The American Academy of Periodontology reports that gum disease claims more adult teeth in the U.S. every year than advanced tooth decay and automobile accidents. This progressive, inflammatory disease attacks the gums, connective tissues, and jaw bone, leading to a series of predictable symptoms including bleeding gums, bad breath, receding gums, and loosened teeth. Unfortunately, the damage isn’t restricted to the mouth. Today, we’re discussing a few ways advanced gum disease can prove detrimental to your overall health.
To the average person, linking gum disease to cardiovascular disorders like heart disease, strokes, and atherosclerosis (hardened arteries) seems like a bit of a stretch. Yet, a growing body of evidence demonstrates that people with periodontal disease have higher instances of some cardiovascular diseases. For instance, a study recently published in Circulation: Journal of the American Heart Association showed that people with higher levels of certain oral bacteria had higher instances of atherosclerosis in the carotid artery (the artery located in the neck that controls oxygen and blood flow to the head).
The connection between gum disease and diabetes is so well-accepted that many health professionals look at a gum disease diagnosis as a precursor to a diabetes diagnosis, and vice versa. While the exact nature of the cyclic relationship between these two diseases remains unclear, many scientists suggest that levels of glucose (sugar) present in a diabetic’s saliva and blood stream provide a steady food source for the oral bacteria responsible for causing gum disease. Furthermore, people with diabetes have poor circulation, which reduces healing times and the body’s ability to fight infections like gum disease.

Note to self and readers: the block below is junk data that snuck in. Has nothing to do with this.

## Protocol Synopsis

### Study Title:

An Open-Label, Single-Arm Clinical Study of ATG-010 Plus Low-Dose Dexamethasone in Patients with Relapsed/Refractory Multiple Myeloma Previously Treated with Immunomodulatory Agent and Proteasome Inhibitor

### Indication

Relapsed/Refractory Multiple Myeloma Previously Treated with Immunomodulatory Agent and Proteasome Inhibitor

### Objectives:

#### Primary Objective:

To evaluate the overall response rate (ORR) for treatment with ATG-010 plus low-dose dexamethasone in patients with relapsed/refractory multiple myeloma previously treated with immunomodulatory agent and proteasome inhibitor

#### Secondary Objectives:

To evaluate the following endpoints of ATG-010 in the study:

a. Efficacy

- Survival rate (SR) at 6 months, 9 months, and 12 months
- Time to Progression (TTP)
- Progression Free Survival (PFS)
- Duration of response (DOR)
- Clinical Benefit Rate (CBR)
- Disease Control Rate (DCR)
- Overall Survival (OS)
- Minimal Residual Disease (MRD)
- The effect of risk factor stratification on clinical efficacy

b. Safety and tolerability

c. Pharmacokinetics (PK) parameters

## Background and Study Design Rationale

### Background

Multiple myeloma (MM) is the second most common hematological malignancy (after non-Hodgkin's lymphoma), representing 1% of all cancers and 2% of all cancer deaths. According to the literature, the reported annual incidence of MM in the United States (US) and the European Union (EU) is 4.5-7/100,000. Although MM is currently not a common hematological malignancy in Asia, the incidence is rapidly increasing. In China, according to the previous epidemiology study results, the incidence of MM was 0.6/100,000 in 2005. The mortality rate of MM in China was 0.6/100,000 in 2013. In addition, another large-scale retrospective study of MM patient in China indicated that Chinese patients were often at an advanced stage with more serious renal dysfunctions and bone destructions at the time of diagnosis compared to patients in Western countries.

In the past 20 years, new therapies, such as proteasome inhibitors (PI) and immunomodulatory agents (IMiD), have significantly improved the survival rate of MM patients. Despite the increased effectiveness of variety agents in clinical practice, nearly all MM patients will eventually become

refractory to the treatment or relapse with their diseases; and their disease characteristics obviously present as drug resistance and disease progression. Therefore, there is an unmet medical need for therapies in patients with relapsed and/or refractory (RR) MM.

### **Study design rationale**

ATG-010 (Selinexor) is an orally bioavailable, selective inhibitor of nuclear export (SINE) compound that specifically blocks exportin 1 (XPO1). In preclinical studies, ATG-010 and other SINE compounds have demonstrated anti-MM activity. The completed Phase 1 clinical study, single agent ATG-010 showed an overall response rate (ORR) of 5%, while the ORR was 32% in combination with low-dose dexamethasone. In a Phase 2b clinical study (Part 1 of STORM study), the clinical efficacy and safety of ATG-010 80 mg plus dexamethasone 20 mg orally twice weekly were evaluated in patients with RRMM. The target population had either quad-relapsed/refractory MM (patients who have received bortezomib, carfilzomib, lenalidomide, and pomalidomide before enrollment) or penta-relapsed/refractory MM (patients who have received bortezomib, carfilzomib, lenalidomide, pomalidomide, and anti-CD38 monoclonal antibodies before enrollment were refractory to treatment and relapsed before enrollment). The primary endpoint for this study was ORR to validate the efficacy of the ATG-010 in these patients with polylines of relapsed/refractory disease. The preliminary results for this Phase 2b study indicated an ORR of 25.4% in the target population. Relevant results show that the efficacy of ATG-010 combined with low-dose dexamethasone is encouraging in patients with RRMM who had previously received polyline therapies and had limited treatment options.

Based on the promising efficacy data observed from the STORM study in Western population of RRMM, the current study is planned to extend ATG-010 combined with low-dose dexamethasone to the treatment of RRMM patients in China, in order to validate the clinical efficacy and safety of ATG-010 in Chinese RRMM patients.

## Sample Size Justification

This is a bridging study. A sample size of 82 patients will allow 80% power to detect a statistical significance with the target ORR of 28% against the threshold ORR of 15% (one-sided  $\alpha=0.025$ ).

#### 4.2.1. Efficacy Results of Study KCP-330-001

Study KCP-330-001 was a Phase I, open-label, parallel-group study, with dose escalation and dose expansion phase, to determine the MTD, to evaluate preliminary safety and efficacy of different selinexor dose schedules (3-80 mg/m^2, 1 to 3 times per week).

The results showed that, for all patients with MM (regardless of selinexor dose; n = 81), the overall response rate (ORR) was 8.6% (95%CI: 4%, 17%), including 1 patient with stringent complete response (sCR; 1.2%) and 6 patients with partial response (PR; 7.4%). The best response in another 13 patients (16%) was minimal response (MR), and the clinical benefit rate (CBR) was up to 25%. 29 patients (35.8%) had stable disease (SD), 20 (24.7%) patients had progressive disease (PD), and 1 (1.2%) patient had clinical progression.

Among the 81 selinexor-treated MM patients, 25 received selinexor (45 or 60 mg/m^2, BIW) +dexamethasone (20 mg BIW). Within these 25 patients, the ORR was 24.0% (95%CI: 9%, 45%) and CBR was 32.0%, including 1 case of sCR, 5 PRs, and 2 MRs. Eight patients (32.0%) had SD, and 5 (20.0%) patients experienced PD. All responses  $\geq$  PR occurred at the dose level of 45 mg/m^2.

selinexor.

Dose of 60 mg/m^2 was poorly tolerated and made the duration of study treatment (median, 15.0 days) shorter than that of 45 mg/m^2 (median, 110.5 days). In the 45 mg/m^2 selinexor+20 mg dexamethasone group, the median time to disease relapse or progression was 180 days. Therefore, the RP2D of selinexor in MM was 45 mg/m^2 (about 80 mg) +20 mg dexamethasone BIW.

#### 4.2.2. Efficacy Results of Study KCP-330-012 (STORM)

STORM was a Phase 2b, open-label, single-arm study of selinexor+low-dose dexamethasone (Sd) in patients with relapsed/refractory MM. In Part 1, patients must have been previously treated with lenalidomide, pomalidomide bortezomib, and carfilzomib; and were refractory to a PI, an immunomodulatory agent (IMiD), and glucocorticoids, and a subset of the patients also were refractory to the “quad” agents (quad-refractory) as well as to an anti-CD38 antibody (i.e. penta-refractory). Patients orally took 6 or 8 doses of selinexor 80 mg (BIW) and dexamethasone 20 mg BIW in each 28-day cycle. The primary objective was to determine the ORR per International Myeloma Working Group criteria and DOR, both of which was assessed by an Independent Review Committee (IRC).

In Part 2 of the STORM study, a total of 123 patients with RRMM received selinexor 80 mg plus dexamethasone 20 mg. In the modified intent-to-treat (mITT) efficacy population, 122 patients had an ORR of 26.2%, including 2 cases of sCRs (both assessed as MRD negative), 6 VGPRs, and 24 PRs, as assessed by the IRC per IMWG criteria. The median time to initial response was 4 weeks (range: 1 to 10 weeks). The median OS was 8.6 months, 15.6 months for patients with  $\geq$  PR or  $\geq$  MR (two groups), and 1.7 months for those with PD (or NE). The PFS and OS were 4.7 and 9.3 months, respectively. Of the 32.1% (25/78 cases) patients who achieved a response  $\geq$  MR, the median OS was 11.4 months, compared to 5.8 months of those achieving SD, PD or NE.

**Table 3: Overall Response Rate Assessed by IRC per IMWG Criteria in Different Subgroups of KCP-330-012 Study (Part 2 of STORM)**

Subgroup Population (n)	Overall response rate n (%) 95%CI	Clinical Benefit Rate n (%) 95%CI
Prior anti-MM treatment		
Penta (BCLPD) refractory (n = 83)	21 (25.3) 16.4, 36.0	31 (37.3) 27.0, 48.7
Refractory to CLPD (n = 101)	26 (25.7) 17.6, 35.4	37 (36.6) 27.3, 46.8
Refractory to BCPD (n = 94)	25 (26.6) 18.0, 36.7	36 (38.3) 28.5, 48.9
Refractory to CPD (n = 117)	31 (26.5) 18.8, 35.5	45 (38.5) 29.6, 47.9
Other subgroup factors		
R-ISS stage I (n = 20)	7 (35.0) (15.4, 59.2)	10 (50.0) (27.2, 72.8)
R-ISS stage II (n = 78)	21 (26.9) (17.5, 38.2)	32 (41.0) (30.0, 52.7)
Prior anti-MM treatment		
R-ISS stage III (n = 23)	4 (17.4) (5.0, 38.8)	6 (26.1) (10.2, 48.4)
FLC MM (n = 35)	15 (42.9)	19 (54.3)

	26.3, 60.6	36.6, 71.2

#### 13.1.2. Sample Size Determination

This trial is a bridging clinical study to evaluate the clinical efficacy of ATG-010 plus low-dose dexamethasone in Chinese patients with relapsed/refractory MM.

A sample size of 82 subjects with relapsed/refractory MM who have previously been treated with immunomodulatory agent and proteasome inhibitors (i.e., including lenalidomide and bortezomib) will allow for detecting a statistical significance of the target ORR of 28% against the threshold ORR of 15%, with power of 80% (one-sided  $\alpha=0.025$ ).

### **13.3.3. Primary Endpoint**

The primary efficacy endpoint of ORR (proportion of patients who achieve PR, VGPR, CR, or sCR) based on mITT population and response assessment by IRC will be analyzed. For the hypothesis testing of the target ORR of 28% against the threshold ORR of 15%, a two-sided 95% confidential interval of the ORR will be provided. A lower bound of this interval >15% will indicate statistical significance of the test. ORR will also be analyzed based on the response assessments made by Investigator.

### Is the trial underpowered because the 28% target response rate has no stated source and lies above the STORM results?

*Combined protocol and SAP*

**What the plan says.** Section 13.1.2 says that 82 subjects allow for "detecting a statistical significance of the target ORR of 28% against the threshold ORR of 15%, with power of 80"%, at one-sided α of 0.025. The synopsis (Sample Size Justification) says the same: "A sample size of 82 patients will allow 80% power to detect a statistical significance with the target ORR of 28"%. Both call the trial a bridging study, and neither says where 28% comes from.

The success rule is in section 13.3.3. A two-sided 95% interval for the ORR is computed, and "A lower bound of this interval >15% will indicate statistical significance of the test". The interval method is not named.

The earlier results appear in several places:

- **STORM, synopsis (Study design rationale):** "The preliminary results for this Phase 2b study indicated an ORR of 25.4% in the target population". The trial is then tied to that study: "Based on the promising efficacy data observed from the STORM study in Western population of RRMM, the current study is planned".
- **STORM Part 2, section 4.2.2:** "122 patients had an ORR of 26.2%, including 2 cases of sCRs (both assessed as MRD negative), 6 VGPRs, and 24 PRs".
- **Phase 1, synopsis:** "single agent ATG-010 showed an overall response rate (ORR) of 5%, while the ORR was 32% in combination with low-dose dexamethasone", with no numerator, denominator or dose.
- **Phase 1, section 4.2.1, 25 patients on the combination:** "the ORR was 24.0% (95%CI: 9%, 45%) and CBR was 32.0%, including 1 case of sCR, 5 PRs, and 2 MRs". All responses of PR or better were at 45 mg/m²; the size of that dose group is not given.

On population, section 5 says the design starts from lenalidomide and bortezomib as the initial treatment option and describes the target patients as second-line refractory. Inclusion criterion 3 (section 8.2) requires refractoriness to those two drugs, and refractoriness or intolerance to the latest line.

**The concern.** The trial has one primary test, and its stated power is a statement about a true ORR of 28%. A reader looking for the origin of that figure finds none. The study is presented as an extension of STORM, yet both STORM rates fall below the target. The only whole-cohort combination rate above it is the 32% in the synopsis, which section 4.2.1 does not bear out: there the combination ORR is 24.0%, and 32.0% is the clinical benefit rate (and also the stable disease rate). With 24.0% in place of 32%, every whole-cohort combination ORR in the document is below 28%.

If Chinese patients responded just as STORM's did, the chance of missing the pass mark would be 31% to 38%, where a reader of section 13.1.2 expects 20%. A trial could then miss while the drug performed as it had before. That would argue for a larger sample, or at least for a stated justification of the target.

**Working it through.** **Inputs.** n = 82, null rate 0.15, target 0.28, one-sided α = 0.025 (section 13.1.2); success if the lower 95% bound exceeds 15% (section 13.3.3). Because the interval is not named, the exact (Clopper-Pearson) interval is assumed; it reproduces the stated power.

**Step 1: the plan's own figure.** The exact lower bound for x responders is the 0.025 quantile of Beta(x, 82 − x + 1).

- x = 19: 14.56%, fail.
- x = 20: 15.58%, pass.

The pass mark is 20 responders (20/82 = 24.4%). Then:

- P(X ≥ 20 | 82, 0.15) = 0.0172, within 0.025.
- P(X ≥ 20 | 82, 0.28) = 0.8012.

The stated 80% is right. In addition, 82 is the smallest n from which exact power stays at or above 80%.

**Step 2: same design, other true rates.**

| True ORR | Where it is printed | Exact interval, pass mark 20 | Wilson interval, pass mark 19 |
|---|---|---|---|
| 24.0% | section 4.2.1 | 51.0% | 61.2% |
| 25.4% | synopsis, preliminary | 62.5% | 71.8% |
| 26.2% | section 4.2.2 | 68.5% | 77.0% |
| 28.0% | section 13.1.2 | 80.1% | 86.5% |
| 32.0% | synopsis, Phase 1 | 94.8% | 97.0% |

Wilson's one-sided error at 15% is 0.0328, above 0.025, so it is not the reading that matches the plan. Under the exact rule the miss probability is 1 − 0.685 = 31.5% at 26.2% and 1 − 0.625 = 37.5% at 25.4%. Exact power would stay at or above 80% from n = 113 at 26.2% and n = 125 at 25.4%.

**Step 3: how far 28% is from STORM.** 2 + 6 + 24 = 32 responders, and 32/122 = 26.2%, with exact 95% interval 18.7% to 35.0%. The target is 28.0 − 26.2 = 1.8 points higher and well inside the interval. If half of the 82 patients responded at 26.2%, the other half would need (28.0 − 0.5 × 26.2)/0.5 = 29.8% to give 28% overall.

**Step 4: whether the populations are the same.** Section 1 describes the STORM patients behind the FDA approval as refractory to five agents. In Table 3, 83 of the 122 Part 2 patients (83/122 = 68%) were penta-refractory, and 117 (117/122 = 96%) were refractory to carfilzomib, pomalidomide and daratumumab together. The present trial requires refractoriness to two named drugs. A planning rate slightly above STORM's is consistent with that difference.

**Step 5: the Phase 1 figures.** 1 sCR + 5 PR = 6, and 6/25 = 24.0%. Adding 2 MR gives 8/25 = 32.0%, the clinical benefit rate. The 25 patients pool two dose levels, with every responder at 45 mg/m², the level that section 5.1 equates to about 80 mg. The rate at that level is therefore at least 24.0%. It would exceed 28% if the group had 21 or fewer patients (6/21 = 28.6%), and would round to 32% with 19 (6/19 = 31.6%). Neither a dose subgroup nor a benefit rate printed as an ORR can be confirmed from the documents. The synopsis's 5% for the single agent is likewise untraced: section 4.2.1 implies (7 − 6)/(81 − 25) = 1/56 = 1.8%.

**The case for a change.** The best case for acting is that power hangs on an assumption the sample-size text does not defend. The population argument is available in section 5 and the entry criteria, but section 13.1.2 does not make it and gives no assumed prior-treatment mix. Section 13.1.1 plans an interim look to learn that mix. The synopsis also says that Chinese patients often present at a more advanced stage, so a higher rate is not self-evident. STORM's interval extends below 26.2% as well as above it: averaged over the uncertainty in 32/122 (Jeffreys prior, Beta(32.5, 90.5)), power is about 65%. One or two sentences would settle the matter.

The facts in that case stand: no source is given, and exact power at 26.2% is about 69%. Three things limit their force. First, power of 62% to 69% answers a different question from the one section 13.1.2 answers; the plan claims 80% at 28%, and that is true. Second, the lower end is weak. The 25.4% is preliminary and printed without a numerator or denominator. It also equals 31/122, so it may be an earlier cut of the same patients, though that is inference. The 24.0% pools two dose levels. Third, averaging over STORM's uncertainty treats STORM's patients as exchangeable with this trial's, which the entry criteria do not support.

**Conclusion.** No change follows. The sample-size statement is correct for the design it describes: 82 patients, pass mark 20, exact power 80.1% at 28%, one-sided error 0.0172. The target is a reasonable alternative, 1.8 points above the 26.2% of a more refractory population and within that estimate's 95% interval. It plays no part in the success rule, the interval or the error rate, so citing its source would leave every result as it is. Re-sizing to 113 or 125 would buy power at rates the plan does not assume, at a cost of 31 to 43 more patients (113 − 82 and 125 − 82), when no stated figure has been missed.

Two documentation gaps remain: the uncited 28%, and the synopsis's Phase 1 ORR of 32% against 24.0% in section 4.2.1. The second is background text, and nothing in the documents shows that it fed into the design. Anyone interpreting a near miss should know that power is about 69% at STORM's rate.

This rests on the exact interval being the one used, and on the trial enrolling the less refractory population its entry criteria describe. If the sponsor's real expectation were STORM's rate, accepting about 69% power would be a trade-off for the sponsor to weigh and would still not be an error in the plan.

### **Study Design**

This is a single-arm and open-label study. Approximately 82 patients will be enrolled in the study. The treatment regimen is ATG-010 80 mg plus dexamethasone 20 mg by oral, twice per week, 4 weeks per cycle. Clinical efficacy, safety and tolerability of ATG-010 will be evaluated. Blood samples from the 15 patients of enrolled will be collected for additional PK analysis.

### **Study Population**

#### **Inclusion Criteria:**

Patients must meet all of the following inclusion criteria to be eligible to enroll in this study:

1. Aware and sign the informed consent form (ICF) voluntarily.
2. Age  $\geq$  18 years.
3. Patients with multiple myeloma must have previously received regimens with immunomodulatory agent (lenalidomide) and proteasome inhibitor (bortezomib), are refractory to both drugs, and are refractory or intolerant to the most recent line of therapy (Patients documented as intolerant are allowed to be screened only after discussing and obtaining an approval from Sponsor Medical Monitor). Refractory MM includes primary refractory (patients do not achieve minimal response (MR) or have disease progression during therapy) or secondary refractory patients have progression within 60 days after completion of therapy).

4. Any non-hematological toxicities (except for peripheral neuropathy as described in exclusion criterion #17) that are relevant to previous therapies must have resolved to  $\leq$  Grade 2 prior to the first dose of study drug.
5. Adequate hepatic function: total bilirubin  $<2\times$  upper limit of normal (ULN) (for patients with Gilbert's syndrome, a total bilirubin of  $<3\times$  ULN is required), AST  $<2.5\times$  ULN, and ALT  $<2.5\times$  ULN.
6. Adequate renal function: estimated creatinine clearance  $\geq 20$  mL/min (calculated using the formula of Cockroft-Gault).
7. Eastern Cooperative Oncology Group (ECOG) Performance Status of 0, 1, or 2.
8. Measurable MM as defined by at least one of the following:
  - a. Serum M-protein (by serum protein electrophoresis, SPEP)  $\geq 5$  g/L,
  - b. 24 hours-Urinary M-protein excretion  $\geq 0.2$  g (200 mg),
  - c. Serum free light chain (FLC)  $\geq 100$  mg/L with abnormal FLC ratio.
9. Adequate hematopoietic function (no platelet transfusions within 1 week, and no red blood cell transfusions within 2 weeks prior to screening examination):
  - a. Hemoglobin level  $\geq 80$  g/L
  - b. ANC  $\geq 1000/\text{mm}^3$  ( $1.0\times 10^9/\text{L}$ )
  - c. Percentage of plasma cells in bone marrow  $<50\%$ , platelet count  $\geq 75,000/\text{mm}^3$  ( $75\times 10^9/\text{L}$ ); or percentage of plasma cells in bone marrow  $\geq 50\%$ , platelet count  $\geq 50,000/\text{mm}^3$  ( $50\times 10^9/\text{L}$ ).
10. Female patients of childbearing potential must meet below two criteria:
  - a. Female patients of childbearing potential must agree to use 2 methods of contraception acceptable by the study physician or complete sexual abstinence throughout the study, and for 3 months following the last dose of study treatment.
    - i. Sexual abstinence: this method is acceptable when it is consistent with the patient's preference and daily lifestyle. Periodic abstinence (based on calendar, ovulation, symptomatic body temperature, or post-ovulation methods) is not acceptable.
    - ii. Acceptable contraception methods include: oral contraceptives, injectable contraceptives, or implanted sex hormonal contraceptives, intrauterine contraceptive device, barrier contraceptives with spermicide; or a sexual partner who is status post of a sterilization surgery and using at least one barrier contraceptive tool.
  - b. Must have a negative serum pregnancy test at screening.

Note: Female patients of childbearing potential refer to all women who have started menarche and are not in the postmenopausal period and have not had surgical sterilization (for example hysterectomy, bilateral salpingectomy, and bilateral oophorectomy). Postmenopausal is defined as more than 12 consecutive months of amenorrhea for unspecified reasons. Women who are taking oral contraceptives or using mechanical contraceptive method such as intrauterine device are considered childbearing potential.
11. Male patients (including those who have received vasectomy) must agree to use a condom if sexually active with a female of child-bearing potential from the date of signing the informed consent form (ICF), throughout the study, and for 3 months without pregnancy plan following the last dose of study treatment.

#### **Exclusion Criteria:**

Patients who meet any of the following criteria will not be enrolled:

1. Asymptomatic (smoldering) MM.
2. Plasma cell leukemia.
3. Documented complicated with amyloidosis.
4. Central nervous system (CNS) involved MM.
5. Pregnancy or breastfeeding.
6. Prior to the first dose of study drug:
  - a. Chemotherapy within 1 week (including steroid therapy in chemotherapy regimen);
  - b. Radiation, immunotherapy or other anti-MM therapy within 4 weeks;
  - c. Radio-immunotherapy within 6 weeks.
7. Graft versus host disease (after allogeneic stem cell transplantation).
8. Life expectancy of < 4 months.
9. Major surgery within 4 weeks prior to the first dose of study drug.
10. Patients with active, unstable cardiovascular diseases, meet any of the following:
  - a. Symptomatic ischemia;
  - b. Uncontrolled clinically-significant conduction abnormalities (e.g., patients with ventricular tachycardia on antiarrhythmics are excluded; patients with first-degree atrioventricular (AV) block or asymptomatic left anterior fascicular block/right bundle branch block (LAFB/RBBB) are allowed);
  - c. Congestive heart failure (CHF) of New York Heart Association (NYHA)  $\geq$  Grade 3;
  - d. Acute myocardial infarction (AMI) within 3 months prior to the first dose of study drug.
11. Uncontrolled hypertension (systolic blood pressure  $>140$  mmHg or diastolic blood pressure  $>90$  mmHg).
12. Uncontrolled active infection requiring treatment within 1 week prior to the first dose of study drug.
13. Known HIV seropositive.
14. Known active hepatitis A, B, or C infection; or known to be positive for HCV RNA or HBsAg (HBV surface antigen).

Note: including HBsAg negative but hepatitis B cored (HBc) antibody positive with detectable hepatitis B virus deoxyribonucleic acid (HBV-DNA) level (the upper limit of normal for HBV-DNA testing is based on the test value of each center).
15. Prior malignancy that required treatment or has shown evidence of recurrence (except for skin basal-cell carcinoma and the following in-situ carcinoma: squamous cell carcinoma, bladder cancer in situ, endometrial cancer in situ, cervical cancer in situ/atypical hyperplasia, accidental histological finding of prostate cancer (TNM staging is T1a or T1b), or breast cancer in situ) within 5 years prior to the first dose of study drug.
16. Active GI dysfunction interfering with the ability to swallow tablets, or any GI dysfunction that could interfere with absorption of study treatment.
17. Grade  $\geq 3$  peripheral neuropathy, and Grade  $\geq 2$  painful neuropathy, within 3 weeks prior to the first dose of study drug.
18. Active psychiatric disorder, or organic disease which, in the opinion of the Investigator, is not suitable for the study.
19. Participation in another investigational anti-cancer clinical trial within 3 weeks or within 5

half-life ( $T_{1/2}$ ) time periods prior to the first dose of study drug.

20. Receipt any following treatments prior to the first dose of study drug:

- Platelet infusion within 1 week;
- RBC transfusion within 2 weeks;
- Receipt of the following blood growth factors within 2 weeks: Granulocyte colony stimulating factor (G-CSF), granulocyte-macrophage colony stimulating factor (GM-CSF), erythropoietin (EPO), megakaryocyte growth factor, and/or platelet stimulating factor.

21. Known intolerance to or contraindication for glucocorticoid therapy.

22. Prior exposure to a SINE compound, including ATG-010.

Gum disease is an inflammatory illness and, as such, untreated inflammation in the mouth can lead to an intensification of inflammatory response across the body. Scientists have long linked rheumatoid arthritis, a joint inflammation, to gum disease and recent research has pointed to a potential cause. Porphyromonas gingivalis (P. gingivalis), the strain of bacteria responsible for causing gum disease, releases an enzyme that intensifies the body's immune response in the joints. The immune system prompts inflammation which, in turn, destroys the cartilage and bone tissue within the joints, leading to impaired function and pain. Controlling populations of oral bacteria, then, could help alleviate or even prevent rheumatoid arthritis.
About Dr. Marco Cueva
Marco Cueva, DDS, MS is an Allen, TX dentist and board-certified periodontist with extensive training and experience treating all stages of gum disease and placing dental implants. New patients can schedule an appointment or a consultation with Periodontic Excellence by calling 972-390-9944.